Mike Peterson's lawyers have said the scene the night Kathleen Peterson died was chaotic and police struggled to maintain control.
Sgt. Emmanuel Paschall, a 28-year veteran of the Durham Police Department who was in charge of the homicide division at the time, testified Tuesday that by the time he got there, the wheels were already in motion. He said officers had started to process the scene.
Mike Peterson is being charged with the death of his wife, Kathleen. Paschall also told jurors police did nothing out of the ordinary and their actions the night of Kathleen's death are what you would see at any crime scene.
"When you talk about officers being in the area containing others at that location separate from the victim, what did that mean to you," asked District Attorney Jim Hardin.
"That they were being kept apart from a possible crime scene," Paschall replied.
"Is that typical? Is that something you would do in any other crime scene as well?" Hardin asked.
"It is a typical thing that can be done, depending on the particular crime scene and the circumstances surrounding it," Paschall said.
Paschall also testified about an impression left in the blood on the stairwell. Hardin suggested that it may have been left by something similar to a fireplace poker called a blowpoke. The prosecution believes Kathleen Peterson may have been killed with a fireplace tool.
Although a murder weapon was never found, the prosecution said in opening statements that a fireplace poker mysteriously disappeared from the home about the time Kathleen died.
Defense attorneys countered by saying the impression could have been left by anything.
"So you have no way of knowing, for example, if the marks on the stairs could've been caused by a key," defense attorney David Rudolf said.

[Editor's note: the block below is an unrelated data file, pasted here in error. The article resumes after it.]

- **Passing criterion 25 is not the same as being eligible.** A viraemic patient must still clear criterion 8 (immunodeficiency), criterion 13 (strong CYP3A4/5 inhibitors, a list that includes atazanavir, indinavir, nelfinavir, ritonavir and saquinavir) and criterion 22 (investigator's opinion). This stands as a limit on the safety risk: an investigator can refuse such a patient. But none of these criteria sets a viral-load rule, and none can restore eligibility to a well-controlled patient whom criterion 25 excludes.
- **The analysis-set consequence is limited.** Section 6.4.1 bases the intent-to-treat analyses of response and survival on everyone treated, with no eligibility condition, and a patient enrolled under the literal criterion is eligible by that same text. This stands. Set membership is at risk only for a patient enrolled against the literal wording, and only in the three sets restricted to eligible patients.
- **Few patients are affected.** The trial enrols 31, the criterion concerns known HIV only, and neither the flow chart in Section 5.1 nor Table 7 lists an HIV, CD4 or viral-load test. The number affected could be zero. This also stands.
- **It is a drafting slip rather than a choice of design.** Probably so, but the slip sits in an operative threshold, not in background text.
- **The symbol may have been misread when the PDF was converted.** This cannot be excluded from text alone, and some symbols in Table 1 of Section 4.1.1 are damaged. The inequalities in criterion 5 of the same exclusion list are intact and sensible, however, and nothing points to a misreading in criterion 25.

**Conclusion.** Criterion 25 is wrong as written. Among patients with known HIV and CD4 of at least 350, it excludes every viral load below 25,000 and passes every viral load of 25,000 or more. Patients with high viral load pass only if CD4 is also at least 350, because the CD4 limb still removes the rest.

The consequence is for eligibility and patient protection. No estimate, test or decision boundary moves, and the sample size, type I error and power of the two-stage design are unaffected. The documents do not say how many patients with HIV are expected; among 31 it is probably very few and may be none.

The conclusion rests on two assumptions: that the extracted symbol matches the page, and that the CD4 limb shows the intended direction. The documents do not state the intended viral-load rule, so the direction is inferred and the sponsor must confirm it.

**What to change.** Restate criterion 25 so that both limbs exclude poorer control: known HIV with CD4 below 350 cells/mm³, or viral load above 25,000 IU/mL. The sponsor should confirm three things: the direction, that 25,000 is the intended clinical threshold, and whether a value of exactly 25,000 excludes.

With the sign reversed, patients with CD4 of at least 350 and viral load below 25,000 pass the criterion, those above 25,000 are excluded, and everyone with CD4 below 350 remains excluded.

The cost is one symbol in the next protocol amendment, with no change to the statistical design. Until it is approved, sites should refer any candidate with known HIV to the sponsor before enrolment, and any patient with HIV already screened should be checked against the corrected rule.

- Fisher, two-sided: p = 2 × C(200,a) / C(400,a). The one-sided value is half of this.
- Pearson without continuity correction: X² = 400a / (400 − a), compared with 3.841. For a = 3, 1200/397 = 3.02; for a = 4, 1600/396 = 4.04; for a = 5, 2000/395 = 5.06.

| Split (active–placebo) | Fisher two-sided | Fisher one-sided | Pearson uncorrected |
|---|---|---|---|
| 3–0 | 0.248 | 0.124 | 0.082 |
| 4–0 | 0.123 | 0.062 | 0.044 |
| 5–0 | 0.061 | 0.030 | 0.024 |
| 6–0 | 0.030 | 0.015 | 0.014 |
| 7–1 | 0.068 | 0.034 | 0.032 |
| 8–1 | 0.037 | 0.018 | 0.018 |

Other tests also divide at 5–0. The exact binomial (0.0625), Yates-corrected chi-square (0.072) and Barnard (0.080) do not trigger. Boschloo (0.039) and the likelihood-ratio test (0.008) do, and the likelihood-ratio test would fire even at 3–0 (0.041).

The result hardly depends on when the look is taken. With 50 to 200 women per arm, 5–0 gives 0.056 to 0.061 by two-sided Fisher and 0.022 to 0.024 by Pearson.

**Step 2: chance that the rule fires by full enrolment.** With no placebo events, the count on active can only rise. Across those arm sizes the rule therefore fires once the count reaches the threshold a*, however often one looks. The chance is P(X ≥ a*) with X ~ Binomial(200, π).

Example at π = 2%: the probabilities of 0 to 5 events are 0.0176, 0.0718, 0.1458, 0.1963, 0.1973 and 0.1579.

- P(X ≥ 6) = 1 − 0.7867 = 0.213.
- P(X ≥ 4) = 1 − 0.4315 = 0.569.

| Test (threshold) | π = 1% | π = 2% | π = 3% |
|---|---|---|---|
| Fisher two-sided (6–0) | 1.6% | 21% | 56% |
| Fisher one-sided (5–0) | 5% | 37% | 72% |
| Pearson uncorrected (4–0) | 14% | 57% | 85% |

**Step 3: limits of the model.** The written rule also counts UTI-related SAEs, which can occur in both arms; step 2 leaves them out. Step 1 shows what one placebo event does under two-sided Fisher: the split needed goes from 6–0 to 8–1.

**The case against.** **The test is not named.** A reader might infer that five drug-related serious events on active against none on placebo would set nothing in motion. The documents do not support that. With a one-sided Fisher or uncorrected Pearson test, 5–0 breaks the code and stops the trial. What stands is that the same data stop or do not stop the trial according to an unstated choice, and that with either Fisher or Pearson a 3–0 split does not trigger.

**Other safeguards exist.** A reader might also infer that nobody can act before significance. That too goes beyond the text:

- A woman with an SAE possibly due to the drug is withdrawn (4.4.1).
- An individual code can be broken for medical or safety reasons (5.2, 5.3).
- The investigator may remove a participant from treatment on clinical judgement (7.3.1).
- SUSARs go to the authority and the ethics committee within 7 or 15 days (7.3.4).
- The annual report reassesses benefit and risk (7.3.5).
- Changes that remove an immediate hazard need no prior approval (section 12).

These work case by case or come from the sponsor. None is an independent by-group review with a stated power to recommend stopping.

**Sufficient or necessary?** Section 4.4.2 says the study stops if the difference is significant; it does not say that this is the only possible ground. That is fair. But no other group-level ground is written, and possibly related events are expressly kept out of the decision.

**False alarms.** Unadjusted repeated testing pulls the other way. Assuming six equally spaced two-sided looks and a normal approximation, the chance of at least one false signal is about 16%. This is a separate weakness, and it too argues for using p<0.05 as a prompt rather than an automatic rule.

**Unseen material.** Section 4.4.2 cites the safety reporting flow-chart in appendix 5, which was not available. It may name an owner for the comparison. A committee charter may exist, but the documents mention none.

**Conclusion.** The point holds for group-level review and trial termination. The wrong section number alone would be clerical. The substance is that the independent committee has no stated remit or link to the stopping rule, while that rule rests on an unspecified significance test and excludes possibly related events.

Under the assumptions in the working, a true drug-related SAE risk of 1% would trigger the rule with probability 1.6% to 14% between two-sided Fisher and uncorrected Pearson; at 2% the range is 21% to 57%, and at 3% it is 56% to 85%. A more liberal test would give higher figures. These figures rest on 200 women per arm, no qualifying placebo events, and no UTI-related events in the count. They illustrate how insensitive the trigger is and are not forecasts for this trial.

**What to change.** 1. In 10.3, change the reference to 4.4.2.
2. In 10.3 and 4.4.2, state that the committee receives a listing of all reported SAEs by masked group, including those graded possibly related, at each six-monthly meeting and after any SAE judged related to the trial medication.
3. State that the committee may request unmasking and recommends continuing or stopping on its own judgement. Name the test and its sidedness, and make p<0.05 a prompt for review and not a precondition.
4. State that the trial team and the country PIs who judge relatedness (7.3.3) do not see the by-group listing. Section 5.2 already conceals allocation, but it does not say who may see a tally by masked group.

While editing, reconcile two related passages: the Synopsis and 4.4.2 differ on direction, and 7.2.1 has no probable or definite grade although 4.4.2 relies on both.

"That's correct," Paschall said.
Defense attorneys said a fireplace poker like the blowpoke had not been in the home for sometime. Defense attorneys said Kathleen died after accidentally falling down a staircase. They read a written statement from Kathleen's daughter, Caitlin.
"What she said was she couldn't honestly remember when the last time she saw any fireplace tool was," Rudolf said.
Rudolf went on to attack the police department's attention to detail. He pointed out they neglected to pick up several pieces of evidence, including a pair of glasses found in the bloody stairwell.
Paschall testified dozens of officers searched the Petersons' home, but they never found a murder weapon. Paschall said that was not unusual.
"Usually because the suspect removes it from the scene or has it removed from the scene," Paschall told jurors.
The prosecution then shifted gears, asking another officer about Mike Peterson's demeanor the night Kathleen died. Officer A.D. McCallup told the jury, that at one point, Mike Peterson was in the study on his computer.
"Could you see what he was doing at the computer?" Black asked.
"He was surfing the Internet and checking his e-mail," McCallup said.
The defense asked McCallup if he could see what Peterson was doing at all times on the computer. McCallup admitted he could not and he did not put that information in his notes because, at the time, he did not think it was important. Peterson's lawyers did not push the issue any further than that.
More police officers who went to the Petersons' house the night of Kathleen's death are expected to testify Wednesday.